ANNA FEODOROWSKA, a political convict.
MLLE. ----, violinist to the Tsar.

THE SCENE is the outer room of a wayside inn on the road to Siberia. The Innkeeper and his wife, at the bar, are serving peasants with drink. All laugh uproariously at each sentence.
THE INNKEEPER: So Ivanova has run away with a Don Cossack, eh?
A PEASANT: Yes, curse her.
THE INNKEEPER'S WIFE: You're well rid of her.
SECOND PEASANT: A strapping wench though.
FIRST PEASANT: Take care of your own, gossip. There's another gang coming
   through this afternoon.
THE INNKEEPER'S WIFE: She's safe enough, with her face.
THIRD PEASANT (entering): There's a strange droshky in the village!
(All crowd the door excitedly. Carriage bells. Enter an Isvostchik, burly and bearded.)
ISVOSTCHIK: Way there! Ho! Master Innkeeper, dinner for my lady! Clear these
   dogs out!
(All go, except Innkeeper, his wife, and their four children. Enter Mlle. ---- in furs trimmed with silver, and fur hat. She flings her coat on the table, revealing a rich crimson and black travelling dress, throws herself into a chair by the fire, and puts her feet up. She pulls out a cigarette and lights it. The Isvostchik goes out and brings in her violin case, which he lays reverently on the table. He goes out. The children follow. The Innkeeper and his wife come forward, bustling and bowing.)
INNKEEPER: Her Highness will dine? Certainly, in ten minutes. We have caviar
   from Astrakhan, and beautiful fresh trout from the lake. (Exit to inner room.)
INNKEEPER'S WIFE: May I take your ladyship's coat? (takes it up) and the violin?
MLLE. ----: No, leave it.
(Exit Innkeeper's wife to inner room. Mlle. ---- takes her violin from the case and plays softly to herself. The children peep in at the door. She sees them.)
MLLE. ----: Come along, kiddies, let's have a dance!
(She gets on the table and plays dance tune. The children dance around her. A knock at the door. Enter an Officer.)
OFFICER: Ho there! A glass of brandy. Drinks for my men. (to Mlle. ----)
   I beg your pardon.
(She bows haughtily. Enter convicts, each chained to his warder, with guard. One of them, Anna, a pale, haggard girl of rare beauty, makes a sign to Mlle. ----, who acknowledges it, but shrugs her shoulders as if to indicate that she is powerless to help. She lays her violin in its case and puts it on a sideboard.)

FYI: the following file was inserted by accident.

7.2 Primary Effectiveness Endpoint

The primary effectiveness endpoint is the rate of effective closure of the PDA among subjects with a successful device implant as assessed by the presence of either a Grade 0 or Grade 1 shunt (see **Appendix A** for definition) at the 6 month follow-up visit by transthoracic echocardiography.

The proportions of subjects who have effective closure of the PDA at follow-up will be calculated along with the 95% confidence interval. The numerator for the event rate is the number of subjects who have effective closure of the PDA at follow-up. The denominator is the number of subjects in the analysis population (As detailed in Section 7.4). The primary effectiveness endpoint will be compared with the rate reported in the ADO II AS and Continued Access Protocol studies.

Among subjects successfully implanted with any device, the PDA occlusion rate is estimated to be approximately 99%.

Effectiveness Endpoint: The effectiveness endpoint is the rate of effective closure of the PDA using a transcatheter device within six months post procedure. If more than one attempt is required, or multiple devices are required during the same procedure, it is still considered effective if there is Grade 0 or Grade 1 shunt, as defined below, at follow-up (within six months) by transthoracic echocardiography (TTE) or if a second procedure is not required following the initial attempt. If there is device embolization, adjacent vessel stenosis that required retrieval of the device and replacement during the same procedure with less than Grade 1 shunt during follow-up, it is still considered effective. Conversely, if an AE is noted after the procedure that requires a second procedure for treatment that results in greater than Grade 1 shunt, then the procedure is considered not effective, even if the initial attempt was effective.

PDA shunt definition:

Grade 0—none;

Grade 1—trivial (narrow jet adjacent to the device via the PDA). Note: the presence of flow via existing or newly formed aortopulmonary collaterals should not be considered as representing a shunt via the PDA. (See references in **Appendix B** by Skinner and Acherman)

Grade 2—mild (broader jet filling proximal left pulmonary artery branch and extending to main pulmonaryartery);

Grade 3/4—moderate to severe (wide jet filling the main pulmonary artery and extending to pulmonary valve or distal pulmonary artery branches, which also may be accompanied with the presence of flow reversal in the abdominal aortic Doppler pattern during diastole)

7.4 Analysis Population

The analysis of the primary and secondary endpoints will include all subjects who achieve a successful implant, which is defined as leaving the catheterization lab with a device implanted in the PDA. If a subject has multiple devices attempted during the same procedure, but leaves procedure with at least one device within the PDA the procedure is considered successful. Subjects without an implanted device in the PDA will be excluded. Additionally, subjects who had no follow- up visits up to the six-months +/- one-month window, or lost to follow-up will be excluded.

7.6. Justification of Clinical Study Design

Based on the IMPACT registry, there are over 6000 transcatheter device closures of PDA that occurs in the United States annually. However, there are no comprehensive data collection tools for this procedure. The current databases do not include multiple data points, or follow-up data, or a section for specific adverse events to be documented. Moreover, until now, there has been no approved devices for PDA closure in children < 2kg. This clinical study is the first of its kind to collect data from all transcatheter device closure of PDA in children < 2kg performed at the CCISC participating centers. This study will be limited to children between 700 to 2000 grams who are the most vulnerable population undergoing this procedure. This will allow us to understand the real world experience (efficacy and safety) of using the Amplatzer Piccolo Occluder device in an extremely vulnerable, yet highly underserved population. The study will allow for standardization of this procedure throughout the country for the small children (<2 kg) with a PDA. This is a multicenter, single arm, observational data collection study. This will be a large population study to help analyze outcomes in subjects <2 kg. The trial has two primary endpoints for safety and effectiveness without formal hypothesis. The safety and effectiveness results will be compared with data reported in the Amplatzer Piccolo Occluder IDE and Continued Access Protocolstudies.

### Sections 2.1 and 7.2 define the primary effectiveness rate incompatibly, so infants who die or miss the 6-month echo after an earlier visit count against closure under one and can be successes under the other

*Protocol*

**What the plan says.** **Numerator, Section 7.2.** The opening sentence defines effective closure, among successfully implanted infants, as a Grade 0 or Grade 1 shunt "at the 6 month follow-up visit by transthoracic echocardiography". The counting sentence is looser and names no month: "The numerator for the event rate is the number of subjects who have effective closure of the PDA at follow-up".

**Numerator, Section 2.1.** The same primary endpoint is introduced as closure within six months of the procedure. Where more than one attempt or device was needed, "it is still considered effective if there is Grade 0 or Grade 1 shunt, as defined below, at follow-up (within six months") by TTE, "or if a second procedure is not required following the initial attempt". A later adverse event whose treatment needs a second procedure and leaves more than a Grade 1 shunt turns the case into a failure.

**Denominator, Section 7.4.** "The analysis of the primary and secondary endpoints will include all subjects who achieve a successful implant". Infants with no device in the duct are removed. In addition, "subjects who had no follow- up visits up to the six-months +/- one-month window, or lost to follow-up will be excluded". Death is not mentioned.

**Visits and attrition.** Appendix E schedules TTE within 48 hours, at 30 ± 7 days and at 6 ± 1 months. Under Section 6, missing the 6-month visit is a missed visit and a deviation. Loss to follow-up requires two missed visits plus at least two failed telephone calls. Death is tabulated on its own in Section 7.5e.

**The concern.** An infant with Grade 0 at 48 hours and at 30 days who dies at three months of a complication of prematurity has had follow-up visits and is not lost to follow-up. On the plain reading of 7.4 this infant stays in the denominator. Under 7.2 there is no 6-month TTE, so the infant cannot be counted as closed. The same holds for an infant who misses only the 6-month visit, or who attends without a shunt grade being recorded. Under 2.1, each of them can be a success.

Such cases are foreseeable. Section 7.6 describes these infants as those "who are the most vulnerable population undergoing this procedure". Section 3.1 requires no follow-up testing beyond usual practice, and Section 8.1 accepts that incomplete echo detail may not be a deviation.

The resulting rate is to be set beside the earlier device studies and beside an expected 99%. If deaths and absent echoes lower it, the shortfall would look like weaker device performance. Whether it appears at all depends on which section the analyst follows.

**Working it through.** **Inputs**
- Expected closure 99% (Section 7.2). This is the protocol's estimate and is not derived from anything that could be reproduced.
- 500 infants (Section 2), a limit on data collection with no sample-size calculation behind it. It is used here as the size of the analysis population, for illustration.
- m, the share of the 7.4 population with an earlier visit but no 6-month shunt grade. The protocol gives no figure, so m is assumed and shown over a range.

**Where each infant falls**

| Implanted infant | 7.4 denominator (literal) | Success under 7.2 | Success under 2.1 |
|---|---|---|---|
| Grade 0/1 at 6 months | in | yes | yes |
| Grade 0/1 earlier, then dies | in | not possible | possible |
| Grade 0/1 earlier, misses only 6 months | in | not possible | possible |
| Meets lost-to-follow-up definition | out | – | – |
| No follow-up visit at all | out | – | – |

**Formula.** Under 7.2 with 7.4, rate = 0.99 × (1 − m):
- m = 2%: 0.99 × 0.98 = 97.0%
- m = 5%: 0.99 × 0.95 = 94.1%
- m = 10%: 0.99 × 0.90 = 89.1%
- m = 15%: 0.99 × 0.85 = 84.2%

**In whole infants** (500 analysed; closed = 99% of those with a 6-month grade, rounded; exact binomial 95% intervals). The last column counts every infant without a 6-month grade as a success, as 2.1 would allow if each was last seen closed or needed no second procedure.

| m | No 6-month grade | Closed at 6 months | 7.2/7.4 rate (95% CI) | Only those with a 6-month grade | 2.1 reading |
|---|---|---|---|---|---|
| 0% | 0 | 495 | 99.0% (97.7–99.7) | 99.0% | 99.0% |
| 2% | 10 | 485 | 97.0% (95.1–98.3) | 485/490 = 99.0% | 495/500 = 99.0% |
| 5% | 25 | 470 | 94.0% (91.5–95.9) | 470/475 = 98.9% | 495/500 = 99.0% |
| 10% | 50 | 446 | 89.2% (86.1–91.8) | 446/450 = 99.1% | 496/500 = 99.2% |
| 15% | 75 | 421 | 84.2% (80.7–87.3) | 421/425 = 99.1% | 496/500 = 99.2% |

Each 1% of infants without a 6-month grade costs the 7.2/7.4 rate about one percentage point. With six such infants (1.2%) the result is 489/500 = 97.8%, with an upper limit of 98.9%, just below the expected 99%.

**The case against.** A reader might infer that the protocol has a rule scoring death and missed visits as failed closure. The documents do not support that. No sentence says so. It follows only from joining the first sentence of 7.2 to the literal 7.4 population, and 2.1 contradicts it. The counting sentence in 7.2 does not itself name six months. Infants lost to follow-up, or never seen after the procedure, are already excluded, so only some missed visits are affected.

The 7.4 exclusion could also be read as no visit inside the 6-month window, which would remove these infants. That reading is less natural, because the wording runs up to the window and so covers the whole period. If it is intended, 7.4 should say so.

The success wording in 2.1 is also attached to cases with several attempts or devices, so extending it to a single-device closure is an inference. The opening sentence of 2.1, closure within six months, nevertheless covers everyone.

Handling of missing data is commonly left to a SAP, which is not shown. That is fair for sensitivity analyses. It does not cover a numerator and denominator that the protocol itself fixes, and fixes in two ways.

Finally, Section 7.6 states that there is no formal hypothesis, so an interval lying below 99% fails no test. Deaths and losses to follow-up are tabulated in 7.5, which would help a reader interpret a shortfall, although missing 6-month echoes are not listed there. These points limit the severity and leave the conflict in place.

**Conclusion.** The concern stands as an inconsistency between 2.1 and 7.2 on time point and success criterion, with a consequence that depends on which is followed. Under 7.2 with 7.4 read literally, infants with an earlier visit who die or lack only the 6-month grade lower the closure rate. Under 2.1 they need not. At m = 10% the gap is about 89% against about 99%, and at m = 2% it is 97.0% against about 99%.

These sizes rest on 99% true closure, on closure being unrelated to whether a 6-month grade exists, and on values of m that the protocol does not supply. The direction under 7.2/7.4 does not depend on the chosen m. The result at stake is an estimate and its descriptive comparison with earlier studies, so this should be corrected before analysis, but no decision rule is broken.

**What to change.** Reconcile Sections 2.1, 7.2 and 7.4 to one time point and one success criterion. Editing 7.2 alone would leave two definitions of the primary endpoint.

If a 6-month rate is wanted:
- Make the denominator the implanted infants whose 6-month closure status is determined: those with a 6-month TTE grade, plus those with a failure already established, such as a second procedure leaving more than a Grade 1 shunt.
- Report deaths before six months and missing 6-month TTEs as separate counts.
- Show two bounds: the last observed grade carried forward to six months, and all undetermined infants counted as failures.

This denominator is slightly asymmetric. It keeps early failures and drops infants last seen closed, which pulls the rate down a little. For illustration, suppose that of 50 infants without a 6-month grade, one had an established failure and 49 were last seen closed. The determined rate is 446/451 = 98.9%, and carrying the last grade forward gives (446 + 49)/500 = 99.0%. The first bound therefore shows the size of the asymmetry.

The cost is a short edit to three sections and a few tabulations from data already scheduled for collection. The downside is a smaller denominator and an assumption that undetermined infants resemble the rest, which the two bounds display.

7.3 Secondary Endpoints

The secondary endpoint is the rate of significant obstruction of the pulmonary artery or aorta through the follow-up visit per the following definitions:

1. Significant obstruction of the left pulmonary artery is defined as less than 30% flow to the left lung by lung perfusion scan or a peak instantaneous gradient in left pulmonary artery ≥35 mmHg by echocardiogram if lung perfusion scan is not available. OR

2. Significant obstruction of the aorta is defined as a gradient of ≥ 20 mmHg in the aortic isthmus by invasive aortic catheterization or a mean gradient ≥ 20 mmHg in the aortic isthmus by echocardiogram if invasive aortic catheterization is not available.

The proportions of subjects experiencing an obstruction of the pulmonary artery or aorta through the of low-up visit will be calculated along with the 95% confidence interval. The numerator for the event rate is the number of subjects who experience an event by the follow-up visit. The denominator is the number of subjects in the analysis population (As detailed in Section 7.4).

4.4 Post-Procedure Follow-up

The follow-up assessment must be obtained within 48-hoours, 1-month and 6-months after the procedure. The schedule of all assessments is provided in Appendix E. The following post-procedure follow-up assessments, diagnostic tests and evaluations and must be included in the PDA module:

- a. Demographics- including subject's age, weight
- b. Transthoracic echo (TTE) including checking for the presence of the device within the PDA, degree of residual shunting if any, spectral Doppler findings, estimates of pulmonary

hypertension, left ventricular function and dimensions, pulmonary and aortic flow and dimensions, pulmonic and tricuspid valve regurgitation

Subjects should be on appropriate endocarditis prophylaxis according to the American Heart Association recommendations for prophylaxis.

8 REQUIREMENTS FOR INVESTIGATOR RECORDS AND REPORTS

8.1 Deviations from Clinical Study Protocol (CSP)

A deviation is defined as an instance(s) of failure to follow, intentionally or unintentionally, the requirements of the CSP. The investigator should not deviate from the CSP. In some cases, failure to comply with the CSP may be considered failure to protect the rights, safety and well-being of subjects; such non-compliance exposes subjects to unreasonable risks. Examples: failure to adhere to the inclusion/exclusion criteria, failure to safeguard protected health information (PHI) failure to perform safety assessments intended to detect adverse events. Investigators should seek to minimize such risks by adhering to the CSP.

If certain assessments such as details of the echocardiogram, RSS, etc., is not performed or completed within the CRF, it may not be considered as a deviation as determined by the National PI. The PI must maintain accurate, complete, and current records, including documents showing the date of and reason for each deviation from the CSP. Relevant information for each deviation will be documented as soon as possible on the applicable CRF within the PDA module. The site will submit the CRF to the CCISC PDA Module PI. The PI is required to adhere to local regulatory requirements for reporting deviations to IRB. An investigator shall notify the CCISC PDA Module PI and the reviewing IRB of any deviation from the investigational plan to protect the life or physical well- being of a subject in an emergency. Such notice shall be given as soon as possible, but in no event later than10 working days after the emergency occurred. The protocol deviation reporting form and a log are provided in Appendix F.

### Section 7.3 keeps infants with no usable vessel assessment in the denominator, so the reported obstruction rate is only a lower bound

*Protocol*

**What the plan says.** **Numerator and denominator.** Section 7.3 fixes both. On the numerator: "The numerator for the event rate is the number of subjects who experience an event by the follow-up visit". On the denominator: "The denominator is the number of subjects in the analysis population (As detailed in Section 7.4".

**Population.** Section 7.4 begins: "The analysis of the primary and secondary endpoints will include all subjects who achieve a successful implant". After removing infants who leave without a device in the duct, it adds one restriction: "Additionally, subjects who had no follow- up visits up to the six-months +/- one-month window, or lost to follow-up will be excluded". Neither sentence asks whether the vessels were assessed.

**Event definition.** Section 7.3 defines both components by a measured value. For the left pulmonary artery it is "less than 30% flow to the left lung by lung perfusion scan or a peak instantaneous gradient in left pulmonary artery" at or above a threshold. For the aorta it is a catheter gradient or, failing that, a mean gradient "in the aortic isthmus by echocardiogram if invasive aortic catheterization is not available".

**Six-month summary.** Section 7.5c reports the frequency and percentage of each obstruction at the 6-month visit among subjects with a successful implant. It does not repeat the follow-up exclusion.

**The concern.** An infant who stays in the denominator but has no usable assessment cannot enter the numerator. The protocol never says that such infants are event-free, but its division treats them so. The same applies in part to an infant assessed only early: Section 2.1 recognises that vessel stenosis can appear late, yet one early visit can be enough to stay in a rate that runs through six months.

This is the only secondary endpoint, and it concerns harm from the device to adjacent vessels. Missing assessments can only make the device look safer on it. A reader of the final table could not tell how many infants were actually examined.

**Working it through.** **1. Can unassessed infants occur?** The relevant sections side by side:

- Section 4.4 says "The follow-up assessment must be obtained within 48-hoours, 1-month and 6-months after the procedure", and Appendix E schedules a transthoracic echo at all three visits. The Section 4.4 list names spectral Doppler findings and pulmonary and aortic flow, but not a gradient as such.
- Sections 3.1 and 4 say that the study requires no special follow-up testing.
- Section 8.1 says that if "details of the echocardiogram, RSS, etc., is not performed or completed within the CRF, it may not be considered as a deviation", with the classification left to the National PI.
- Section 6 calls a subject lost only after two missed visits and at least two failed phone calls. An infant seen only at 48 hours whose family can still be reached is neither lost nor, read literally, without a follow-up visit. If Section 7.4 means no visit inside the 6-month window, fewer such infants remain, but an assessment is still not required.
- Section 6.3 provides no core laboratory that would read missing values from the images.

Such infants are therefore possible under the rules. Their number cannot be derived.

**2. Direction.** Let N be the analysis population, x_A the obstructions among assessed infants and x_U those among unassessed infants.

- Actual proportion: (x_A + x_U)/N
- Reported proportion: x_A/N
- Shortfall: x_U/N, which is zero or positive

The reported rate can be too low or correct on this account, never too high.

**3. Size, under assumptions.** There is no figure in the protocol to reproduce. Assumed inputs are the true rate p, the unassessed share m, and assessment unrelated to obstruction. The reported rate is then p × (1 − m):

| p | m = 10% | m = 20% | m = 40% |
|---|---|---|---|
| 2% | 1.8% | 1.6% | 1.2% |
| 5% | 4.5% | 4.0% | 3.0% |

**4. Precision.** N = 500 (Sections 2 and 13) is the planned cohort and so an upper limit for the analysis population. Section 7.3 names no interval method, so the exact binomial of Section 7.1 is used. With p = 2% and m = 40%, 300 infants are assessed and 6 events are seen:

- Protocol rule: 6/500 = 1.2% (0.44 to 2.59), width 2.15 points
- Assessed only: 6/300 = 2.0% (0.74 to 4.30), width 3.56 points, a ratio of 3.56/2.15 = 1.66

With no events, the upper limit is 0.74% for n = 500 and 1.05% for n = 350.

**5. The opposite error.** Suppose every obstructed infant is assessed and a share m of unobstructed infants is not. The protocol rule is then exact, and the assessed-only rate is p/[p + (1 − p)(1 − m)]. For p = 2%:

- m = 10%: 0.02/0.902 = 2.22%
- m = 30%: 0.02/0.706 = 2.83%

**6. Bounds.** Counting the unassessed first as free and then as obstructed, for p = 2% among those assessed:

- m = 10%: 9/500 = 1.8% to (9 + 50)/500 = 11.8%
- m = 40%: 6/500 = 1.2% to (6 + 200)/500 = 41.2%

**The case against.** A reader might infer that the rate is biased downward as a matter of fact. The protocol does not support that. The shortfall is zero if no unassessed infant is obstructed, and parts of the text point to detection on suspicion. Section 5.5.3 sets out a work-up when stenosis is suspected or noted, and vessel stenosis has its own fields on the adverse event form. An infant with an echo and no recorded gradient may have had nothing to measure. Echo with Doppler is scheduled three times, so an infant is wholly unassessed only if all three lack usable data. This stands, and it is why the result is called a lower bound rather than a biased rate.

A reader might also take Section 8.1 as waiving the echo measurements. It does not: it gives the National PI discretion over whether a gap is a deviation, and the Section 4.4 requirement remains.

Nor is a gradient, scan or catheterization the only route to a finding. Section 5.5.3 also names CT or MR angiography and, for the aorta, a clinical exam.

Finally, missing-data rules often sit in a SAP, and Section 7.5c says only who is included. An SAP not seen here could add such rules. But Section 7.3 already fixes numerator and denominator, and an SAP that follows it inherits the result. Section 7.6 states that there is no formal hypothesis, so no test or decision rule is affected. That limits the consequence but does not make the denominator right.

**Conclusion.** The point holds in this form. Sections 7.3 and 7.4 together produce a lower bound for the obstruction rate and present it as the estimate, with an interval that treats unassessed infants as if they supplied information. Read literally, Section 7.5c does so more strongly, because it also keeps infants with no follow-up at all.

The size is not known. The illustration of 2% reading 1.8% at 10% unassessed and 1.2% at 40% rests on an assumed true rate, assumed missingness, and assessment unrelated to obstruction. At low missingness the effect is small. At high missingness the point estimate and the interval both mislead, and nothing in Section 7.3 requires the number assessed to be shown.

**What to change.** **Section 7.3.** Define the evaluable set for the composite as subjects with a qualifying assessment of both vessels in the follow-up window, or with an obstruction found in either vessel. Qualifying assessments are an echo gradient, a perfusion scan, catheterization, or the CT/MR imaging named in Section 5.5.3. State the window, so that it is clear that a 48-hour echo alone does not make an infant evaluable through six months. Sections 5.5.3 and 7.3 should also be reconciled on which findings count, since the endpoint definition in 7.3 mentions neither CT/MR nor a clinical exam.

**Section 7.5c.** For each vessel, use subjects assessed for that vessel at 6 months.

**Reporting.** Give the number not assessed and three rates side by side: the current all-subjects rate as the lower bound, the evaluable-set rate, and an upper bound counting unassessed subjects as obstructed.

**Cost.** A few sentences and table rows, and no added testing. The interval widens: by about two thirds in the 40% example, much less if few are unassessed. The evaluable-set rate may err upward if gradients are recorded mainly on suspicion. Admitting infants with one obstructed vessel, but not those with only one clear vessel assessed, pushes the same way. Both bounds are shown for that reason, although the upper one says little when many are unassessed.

INNKEEPER (entering): Her highness is served.
(Mlle. ---- goes to inner room. Innkeeper serves officer with a drink, and pours out vodka for the guards, who pass glasses to their comrades in the road. Carriage bells. A cry: "Way for his Excellency the Governor!" All guards go out. Enter General P. in uniform. Innkeeper bows very low. Officer salutes.)
GENERAL P.: Morning. How are you, Grushkoff?
OFFICER: Well, I thank your Excellency.
GENERAL P.: Send in that pale girl. Who is she?
OFFICER: Nihilist, Excellency.
GENERAL P.: Hm. Name?
OFFICER: Anna Feodorowska, Excellency.
GENERAL P.: Good; I remember the case. Send her in! OFFICER: Guarded,
GENERAL P.: No, alone. Unchain the tigress! Ha! Ha! Ha!
OFFICER (laughs): Yes, Excellency.
(Exit Officer. General P. lights a cigarette.
Enter Anna. She does not bow.)
GENERAL P. (to Innkeeper): Leave us, fellow. (Exit Innkeeper.) So you
   conspired against us, little one? Well, I've a word from the Little Father
   about that. Lock the door. (She goes to outer door and tries to lock it,
   but her strength fails her.) All right, I'll do it. (locks door.) Come over
   here. Sit there. (She sits on a chair by the fire. He sits on table.)
   So you're the famous Anna Feodorowska, are you?
ANNA: Yes, I am.
GENERAL P.: You threw the bomb at the Grand Duke?
ANNA: Yes, I did.
GENERAL P.: Lucky for you, that it only killed common soldiers! What have
   you got?
ANNA: Life in Siberia -- and these! (She pulls her dress from her shoulders,
   and shows the marks of the knout.)

GENERAL P.: A change from -- what were you?
ANNA: My father's daughter.
GENERAL P.: A nobleman -- shame on you! Well I suppose you'd like to
   escape if you could.
ANNA: Oh! Will you give me the chance? Is that what you're here for?
   How noble and generous you are! Perhaps you're one of Us, too?
   (She repeats the sign she gave Mlle. ----.)